Chu. August 5. 137 For further information on these bills.R. the DC Council passed the Firearms Control Amendment Act of 2008 (FCAA. a bill that would have required the DC mayor and Council to ensure that regulations were promulgated that would have been consistent with the Heller decision. 138 Many provisions of this law. On September 9. 136 Congressional Research Service 32 . 6691 might have on the District. 6691 in early September. prohibit the possession and registration of “assault weapons” and rifles capable of firing . 6842. 6691 included language that stated as a congressional finding that DC officials “have indicated their intention to continue to unduly restrict lawful firearm possession and use by citizens of the District. by Vivian S. as well as the Ensign amendment. B17-0593). 2011. the House Oversight and Government Reform Committee reported H. 2009 (L17-0372). 2009.R. Representative Eleanor Holmes Norton introduced H.R.136 H. When the firearm is fired.C. This bill was transmitted to Congress on February 10. and require that all firearms made after January 1. the House Oversight and Government Reform Committee held a hearing on the possible effects H. including the assault weapons ban and the microstamping provisions.R. DC Gun Laws and Proposed Amendments.” H. DC Council Passes Permanent Legislation On December 16. and repeal certain criminal penalties for possessing or carrying unregistered firearms.Gun Control Legislation • • • • remove restrictions on ammunition possession. 2008.Rept. 2008. repeal requirements that DC residents keep firearms in their possession unloaded and disassembled. however. this law amends the DC Code to • • • adopt the federal definition of “machine gun. see CRS Report R40474. were modeled after California state law. From the day of transmittal.R.R. 110-843). the firearm’s serial number could potentially yield additional leads for law enforcement.50 caliber Browning Machine Gun (BMG) rounds.137 Mayor Adrian Fenty signed the FCAA into law on January 28.R. the House amended H. 6842 with the text of H. or bound by a trigger lock. On September 17. On September 15. Representatives John Dingell. 2008. 2008. B17-0843) and the Inoperable Pistol Amendment Act of 2008 (IPAA. John Tanner. On the same day. 6691 also included a provision that would have allowed DC residents to purchase firearms from federally licensed gun dealers in Virginia and Maryland. 6691 and passed the Childers’ bill. Gun Laws. the serial number is “stamped” upon the cartridge casing. Congress had 30 legislative days to review this bill under the DC Home Rule Act (according to the District of Columbia).” CQ Today Online News. “House Democrats Plan Vote To Roll Back D. Keith Perine and Seth Stern. 138 Microstamping is an emerging technology by which a firearm’s serial number is engraved microscopically with a laser onto the breech face or firing pin of a firearm.” which does not include semiautomatic pistols. 6842 (H. Among other things. be microstamped. 2008.R. and Mike Ross reportedly negotiated an agreement with the House leadership to consider H. repeal firearms registration requirements generally. If a microstamped cartridge is subsequently recovered at a crime scene.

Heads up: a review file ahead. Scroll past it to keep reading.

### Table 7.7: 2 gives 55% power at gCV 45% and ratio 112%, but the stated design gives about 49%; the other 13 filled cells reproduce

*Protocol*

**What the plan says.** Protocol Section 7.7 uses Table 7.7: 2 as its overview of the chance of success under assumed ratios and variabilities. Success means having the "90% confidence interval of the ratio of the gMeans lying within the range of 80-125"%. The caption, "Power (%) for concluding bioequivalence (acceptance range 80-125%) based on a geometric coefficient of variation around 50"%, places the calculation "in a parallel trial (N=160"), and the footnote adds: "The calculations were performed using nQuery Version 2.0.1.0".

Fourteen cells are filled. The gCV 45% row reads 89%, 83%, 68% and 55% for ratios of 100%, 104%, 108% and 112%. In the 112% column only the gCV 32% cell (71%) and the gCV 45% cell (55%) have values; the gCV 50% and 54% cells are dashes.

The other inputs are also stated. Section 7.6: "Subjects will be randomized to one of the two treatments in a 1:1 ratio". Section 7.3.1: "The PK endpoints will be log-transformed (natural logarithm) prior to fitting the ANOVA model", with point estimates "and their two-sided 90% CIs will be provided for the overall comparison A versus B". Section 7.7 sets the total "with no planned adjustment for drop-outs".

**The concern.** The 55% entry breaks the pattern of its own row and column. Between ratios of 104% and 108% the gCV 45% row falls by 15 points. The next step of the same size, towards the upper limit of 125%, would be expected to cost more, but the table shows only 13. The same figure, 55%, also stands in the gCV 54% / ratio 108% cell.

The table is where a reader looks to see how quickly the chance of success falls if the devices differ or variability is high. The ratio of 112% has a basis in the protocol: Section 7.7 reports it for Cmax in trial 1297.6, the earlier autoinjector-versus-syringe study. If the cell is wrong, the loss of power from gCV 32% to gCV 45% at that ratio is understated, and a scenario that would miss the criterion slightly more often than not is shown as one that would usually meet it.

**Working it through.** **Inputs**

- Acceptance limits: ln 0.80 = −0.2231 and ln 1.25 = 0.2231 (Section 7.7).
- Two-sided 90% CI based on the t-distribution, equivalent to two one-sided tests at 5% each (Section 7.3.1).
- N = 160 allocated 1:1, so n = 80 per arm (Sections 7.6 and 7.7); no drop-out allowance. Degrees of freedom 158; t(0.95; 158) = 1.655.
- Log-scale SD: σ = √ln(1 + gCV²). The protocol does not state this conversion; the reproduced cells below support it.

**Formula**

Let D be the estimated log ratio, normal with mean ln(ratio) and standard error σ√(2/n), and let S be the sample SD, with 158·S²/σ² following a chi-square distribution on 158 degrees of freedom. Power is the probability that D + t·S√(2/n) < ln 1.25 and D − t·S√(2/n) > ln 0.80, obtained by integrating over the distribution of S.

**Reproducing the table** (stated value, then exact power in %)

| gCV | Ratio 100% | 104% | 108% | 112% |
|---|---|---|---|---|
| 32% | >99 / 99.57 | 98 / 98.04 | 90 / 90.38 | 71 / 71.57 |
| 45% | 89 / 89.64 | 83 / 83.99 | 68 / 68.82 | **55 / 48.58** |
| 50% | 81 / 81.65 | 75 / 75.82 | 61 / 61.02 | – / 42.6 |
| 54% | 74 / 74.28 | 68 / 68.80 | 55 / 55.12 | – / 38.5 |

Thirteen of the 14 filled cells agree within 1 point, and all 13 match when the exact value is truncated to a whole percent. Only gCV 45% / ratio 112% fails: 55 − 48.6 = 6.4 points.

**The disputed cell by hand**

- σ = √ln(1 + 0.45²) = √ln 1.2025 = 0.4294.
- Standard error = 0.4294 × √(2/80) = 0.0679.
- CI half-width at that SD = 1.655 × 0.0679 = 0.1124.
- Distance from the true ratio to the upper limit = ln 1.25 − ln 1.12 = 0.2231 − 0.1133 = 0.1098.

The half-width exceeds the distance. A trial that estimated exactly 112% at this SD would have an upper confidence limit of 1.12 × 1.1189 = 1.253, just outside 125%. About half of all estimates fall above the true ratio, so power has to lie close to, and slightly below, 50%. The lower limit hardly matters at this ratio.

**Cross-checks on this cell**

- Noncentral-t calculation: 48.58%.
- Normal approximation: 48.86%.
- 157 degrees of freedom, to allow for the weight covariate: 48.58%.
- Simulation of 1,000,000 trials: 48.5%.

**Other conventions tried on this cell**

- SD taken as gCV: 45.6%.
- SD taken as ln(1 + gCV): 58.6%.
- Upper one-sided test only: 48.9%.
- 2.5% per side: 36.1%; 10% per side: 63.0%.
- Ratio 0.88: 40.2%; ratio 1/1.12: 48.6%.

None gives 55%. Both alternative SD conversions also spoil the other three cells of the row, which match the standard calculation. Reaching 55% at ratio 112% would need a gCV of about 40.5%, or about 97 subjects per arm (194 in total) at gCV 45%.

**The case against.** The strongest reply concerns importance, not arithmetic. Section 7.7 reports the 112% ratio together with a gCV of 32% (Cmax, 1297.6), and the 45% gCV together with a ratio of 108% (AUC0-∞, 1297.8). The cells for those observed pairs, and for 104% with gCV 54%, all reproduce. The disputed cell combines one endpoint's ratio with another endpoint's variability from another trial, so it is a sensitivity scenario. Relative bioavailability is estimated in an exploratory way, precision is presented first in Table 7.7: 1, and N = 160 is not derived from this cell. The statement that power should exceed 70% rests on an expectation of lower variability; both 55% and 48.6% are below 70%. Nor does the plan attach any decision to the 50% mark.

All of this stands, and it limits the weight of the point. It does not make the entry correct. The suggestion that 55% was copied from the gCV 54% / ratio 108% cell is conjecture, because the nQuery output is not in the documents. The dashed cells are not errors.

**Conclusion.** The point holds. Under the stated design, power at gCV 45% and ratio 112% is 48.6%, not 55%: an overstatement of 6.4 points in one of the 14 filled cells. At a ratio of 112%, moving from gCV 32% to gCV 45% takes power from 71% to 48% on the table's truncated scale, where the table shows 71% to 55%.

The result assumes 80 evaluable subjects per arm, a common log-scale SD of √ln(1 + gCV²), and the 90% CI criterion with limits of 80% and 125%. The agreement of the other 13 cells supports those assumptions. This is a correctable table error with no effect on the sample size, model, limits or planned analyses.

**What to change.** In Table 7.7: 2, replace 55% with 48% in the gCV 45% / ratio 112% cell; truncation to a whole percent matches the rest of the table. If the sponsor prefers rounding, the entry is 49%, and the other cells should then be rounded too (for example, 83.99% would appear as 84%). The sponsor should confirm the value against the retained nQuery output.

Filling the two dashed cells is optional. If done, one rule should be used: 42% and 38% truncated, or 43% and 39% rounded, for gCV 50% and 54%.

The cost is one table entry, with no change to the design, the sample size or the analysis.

5162). Members managing the DC voting rights bill postponed further consideration rather than risk passage of amendments that would overturn the city’s gun laws. Chu. March 24. DC Gun Laws and Proposed Amendments. 576) the District of Columbia House Voting Rights Act of 2009 (S. p. It was transmitted to Congress on February 4. DC Voting Rights and Gun Laws in the 111th Congress On February 26.R. 645). 2010. 2009. by Vivian S.Amdt. Among other things. Consequently. but some Members prepared amendments to overturn the city’s gun laws. 2009 (L17-0388). 2010. Gun Laws. the Second Amendment Enforcement Act (S.141 Senator John McCain and Representative Travis Childers introduced their amendments as stand-alone bills. 160) by a yea-nay vote of 62-36 (Record Vote Number 72) with language that would have overturned certain DC guns laws and prevent the District from legislating in these areas in the future. Constitutionality of the Chicago Handgun Ban On June 28. 3265/H. 2009. or local government’s ability to prohibit handguns outright. City of Chicago.139 This bill was tabled while the House leadership attempted to negotiate an end to the impasse over the DC gun laws and bring its version of the DC voting rights bill (H. Representative Mike Ross has introduced a proposal to restore Second Amendment rights in the District of Columbia (H.C. see CRS Report R41750.” CQ Today.R. Indeed. the Supreme Court issued its 5-4 decision in McDonald v. The Senate passed this bill on the same day by a yea-nay vote of 61-37 (Record Vote Number 73). see CRS Report R40474. Consequently. In the 112th Congress. Because the bill includes penalty provisions.Gun Control Legislation Mayor Fenty signed IPAA into law on January 16. allow for the transportation of firearms under the same conditions as permitted under federal law. the delineation of permissible gun laws will likely be developed in future cases. Congress had 60 legislative days to review this bill under the DC Home Rule Act. April 21. Chu. For more information. Heller and McDonald v. City of Chicago and found that the individual right to lawfully possess a firearm for the purposes of self-defense under the Second Amendment applied to the states by way of the Fourteenth Amendment.C.” Washington Post. The Second Amendment: An Overview of District of Columbia v. efforts were made to revive the voting rights bill. B01. criminalize the discharge of firearms. by Vivian S.140 In April 2010. “District Voting Rights Scuttled: ‘The Price Was Too High’ Amendment Would Have Repealed D.142 Although the McDonald decision arguably nullified the Chicago handgun ban by limiting a state. the Supreme Court remanded the Chicago handgun ban back to the Seventh Circuit Court of Appeals for a rehearing. it does not delineate what would constitute permissible gun control laws under the Second Amendment. 157) to the floor. 141 Ann E. Marimow and Ben Pershing. 2009. 140 139 Congressional Research Service 33 . and change the waiting period to purchase a firearm from 48 hours to 10 days. “Hoyer Expresses Optimism About Chance D. Edward Epstein and Michael Teitelbaum. prohibit carrying a rifle or shotgun. 142 For legal analysis. Senator John Ensign successfully amended (S.R. Vote Bill Will Come to Floor. city. this permanent legislation amends the DC Code to • • • • • criminalize the possession of inoperable firearms.